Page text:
High blood sugar, obesity increase risk for surgical site infection

July 25, 2012

Two recent studies in the July issues of the Journal of Bone and Joint Surgery (JBJS) looked at surgical site infections and hyperglycemia, the technical term for high blood glucose, or high blood sugar. According to the first study "Relationship of Hyperglycemia and Surgical-Site Infection in Orthopaedic Surgery," high blood sugar is a concern during the post-traumatic and post-operative period and it may help to preoperatively identify a population of patients with musculoskeletal injuries who are at significant risk for infectious complications.

Nearly, one-third of patients who are admitted to the hospital without a history of diabetes have hyperglycemia, which is associated with a longer hospital stay, higher rates of admission to the (ICU), and increased mortality.

Study authors reviewed data on patients 18 years or older who had isolated orthopaedic injuries requiring acute operative intervention. Patients diagnosed with diabetes or who were in the ICU were not included in the study.

Of 790 patients, there were 268 open fractures (if the bone breaks in such a way that stick out through the skin, or a wound penetrates down to the broken bone), and 21 surgical-site infections (SSIs) at 30-day follow-up. Age, race, comorbidities, , and were not associated with SSI at 30 days.

Specific study details: SSIs developed in 13 of 294 patients (4.4 percent) who had more than one glucose value greater than or equal to 200 mg/dL and 8 of 496 patients (1.6 percent) without more than one glucose value greater than or equal to 200 mg/dL. The authors concluded that hyperglycemia was an for thirty-day SSI in orthopaedic without a history of diabetes.

This study suggests that recognition of the relationship between hyperglycemia and may substantially influence post-operative care of orthopaedic patients. Large, prospective, randomized studies are necessary to further delineate this relationship.

A second study featured in the July 18 issue of JBJS, found that diabetes and morbid obesity increased the risk of infection following hip and knee replacement. Authors of "Obesity, Diabetes, and Preoperative Hyperglycemia as Predictors of Periprosthetic Joint Infection" analyzed 7,181 hip and knee replacements and found that 52 post-operative joint infections occurred within the first year, and that the infection rate increased from a .37 percent in patients with a normal body index to 4.66 percent in the morbidly obese group. Normal BMI was defined as a body mass index (BMI) of less than 25, while morbid obesity was defined as more than 40. (BMI is a calculation that is determined using height and weight).

Diabetes more than doubled the risk of a post-operative joint infection independent of obesity. The infection rate was the highest in morbidly obese, diabetic patients.

For patients without a diagnosis of diabetes at the time of surgery, there was a trend toward a higher infection rate in association with a pre-operative glucose level of more than 124 mg/dL.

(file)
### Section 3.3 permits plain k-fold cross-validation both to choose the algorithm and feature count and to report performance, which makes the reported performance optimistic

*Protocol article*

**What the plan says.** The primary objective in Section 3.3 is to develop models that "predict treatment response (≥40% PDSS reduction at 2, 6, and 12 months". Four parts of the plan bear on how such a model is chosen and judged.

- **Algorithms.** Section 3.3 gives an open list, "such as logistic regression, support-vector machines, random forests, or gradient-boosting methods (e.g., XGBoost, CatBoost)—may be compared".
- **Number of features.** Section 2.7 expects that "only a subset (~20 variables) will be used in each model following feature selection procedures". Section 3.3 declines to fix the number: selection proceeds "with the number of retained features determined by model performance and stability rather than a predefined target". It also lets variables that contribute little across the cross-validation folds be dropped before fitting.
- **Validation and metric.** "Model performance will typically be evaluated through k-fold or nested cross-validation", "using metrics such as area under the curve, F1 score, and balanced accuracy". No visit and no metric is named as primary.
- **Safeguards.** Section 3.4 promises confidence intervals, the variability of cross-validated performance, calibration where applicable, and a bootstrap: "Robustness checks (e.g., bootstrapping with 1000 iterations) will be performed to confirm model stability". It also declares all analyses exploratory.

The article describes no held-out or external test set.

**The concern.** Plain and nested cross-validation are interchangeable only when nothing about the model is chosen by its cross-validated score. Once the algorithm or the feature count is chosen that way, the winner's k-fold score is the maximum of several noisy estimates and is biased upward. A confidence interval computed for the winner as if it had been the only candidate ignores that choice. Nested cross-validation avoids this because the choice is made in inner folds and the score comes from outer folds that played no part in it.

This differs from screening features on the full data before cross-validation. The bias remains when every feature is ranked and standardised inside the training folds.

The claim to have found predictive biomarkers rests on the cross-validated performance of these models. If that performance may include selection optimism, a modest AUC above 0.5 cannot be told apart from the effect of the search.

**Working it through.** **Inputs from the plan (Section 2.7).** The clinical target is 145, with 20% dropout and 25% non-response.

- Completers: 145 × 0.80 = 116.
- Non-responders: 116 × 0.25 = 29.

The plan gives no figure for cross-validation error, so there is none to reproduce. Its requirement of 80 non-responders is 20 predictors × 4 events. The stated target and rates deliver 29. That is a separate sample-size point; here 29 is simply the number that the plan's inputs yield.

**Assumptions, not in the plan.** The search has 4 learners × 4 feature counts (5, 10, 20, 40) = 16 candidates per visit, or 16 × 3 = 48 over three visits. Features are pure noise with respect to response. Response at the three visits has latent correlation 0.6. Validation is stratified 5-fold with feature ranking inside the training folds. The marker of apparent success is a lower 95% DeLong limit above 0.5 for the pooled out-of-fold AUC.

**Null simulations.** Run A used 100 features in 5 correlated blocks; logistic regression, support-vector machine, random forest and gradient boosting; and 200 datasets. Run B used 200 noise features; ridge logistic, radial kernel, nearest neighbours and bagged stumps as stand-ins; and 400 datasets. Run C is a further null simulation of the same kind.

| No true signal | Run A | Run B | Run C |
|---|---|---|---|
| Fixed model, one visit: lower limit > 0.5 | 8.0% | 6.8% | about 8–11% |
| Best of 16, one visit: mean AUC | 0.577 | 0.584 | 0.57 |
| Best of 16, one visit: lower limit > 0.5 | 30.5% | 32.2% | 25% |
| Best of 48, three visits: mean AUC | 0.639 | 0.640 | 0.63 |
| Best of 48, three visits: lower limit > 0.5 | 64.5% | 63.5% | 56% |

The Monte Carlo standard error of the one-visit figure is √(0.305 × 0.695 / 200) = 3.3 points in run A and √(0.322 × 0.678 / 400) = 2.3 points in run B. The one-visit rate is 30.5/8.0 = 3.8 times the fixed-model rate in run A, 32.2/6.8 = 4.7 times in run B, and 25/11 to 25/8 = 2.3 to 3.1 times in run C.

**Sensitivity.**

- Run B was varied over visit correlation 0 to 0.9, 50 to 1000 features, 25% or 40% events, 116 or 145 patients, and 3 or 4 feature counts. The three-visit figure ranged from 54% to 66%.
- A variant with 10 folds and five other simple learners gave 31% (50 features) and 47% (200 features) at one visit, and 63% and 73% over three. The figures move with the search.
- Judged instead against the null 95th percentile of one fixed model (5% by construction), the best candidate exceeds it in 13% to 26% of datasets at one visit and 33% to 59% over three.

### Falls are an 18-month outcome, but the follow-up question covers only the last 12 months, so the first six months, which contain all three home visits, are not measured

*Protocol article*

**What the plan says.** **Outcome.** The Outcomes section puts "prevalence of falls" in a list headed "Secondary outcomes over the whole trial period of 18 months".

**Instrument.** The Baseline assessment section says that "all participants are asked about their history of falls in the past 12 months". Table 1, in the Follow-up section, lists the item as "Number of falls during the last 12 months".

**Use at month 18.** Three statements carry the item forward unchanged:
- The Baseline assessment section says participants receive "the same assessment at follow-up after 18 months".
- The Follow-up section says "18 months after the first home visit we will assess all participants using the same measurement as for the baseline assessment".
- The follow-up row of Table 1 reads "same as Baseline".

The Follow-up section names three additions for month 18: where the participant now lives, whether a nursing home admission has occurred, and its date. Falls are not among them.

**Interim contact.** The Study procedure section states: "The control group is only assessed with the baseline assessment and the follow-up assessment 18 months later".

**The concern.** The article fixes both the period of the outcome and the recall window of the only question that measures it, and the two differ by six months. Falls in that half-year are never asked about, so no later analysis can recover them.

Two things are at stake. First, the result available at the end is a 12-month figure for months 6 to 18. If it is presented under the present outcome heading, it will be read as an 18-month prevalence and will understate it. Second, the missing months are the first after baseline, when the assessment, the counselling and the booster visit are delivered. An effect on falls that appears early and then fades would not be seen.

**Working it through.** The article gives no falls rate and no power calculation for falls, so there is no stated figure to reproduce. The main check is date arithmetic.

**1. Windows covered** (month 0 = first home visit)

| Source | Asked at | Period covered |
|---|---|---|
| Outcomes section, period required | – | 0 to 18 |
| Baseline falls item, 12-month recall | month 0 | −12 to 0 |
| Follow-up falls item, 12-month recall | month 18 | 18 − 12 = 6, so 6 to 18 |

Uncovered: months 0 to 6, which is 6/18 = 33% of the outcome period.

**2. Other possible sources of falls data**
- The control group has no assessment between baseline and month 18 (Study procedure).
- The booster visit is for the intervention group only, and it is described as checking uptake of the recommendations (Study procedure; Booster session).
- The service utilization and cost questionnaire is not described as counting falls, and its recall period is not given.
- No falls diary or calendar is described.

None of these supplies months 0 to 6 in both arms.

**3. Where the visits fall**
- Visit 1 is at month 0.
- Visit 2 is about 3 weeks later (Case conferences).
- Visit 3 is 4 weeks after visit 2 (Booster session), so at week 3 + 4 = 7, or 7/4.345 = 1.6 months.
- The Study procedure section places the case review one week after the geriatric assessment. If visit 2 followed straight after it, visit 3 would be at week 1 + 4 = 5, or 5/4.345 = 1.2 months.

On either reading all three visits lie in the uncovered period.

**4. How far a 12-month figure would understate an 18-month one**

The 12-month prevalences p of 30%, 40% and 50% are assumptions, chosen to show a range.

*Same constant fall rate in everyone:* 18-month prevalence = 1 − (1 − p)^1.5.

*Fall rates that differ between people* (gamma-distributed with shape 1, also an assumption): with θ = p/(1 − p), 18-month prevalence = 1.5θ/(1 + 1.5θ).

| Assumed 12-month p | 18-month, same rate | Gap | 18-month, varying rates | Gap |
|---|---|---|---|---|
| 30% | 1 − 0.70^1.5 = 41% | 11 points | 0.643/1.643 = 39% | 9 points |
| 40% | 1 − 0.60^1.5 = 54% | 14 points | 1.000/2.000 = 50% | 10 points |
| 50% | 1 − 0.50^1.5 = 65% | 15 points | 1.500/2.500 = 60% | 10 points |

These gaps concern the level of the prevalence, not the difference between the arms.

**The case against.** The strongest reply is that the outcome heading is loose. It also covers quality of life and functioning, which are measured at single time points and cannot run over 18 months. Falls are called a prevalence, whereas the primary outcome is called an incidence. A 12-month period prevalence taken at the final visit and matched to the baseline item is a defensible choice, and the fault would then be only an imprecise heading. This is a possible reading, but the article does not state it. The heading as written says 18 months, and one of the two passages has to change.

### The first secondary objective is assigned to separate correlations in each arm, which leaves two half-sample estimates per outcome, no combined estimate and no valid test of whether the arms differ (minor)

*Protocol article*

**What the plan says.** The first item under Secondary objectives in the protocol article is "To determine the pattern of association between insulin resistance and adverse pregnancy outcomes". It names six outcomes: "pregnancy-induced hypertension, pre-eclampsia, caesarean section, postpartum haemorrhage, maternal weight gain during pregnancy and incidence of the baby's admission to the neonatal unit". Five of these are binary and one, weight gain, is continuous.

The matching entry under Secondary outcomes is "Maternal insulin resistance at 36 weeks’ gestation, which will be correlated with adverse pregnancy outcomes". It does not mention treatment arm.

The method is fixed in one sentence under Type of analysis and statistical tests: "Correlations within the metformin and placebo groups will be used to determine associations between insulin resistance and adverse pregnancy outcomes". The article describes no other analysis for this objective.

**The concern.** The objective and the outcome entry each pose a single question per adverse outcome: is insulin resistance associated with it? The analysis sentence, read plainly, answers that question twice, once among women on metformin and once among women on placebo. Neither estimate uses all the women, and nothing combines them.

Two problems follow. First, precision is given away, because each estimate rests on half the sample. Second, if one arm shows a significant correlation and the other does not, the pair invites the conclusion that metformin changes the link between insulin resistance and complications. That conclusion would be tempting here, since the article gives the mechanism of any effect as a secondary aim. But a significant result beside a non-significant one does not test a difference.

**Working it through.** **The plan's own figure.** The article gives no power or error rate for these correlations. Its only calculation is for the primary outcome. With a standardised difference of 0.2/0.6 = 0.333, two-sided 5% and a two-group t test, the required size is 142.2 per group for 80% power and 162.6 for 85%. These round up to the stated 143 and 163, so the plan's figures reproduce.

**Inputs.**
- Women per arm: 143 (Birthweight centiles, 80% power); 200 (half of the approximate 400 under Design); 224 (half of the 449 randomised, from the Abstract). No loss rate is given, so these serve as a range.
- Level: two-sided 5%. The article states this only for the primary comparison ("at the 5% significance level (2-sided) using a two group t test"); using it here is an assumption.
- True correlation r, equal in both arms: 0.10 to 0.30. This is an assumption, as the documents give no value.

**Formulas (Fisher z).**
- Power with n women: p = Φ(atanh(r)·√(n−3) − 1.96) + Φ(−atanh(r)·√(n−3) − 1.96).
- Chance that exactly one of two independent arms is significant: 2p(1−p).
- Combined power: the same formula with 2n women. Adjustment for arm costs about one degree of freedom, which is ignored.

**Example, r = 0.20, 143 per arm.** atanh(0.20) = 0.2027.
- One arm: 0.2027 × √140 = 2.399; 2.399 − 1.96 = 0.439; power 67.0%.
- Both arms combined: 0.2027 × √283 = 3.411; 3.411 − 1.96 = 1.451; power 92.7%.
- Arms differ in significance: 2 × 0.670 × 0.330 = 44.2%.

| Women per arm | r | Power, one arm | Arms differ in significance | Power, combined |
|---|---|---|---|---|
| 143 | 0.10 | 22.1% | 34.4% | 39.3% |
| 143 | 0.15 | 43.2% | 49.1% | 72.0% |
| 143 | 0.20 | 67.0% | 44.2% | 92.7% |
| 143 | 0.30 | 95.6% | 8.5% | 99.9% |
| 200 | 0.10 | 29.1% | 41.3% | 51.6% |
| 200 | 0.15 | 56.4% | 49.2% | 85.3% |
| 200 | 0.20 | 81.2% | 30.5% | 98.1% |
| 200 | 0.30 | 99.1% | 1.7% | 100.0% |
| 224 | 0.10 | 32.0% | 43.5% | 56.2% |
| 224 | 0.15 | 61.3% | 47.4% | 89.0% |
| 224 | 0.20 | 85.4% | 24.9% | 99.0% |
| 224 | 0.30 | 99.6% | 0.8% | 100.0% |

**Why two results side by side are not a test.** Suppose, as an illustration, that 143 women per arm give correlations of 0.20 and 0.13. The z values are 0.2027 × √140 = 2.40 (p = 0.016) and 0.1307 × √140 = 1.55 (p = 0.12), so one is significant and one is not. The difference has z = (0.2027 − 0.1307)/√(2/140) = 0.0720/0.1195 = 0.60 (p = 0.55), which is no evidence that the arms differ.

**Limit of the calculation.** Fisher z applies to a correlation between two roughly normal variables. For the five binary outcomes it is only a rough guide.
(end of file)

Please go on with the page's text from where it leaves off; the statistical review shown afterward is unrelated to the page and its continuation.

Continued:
The authors suggest that identifying and/or treating hyperglycemic patients preoperatively, especially if they are obese, would help patients achieve a better outcome by avoiding complications caused by infection. In addition, identifying patients with undiagnosed diabetes would be important for their overall long-term prognosis. Authors further conclude that the benefits of joint replacement should be carefully weighed against the incidence of postoperative infection, especially among the morbidly obese patients.

Explore further: Study links obesity to increased risk of developing postoperative infection following colon surgery

Related Stories

Study links obesity to increased risk of developing postoperative infection following colon surgery

May 16, 2011
Obese patients appear to have a significantly increased risk of developing a surgical site infection after colectomy (procedure involving either partial or full removal of the colon), and the presence of infection increases ...

Recommended for you

One weight-loss surgery shows lasting results

September 21, 2017
(HealthDay)—Obesity surgery can have long-lasting effects on weight and the risk of developing type 2 diabetes and high blood pressure, a new study finds.

Hold the phone: An ambulance might lower your chances of surviving some injuries

September 20, 2017
Victims of gunshots and stabbings are significantly less likely to die if they're taken to the trauma center by a private vehicle than ground emergency medical services (EMS), according to results of a new analysis.

Surgeons have major influence on breast cancer treatment

September 13, 2017
A woman's choice of surgeon plays a significant role in whether she's likely to receive an increasingly popular aggressive breast cancer surgery.

Some thyroid cancer patients can safely delay surgery

September 4, 2017
Most people diagnosed with cancer want to start treatment as soon as possible, for fear that delaying care will allow their tumor to grow out of control.

Obese people lack cells with satiety hormones

August 29, 2017
Individuals with severe overweight have an inhibited sense of satiation - they release fewer satiety hormones than people of normal weight. The reason: the responsible cells in the gastrointestinal tract of obese people are ...

Anesthesia and surgery during infancy may impact white matter during childhood

August 24, 2017
General anesthesia and surgery in otherwise healthy infants under the age of 1 year old could be associated with decreases in the amount of white matter in the brain, as well as reductions in the remaining white matter's ...

0 comments

Please sign in to add a comment. Registration is free, and takes less than a minute. Read more

Click here to reset your password.
Sign in to get notified via email when new comments are made.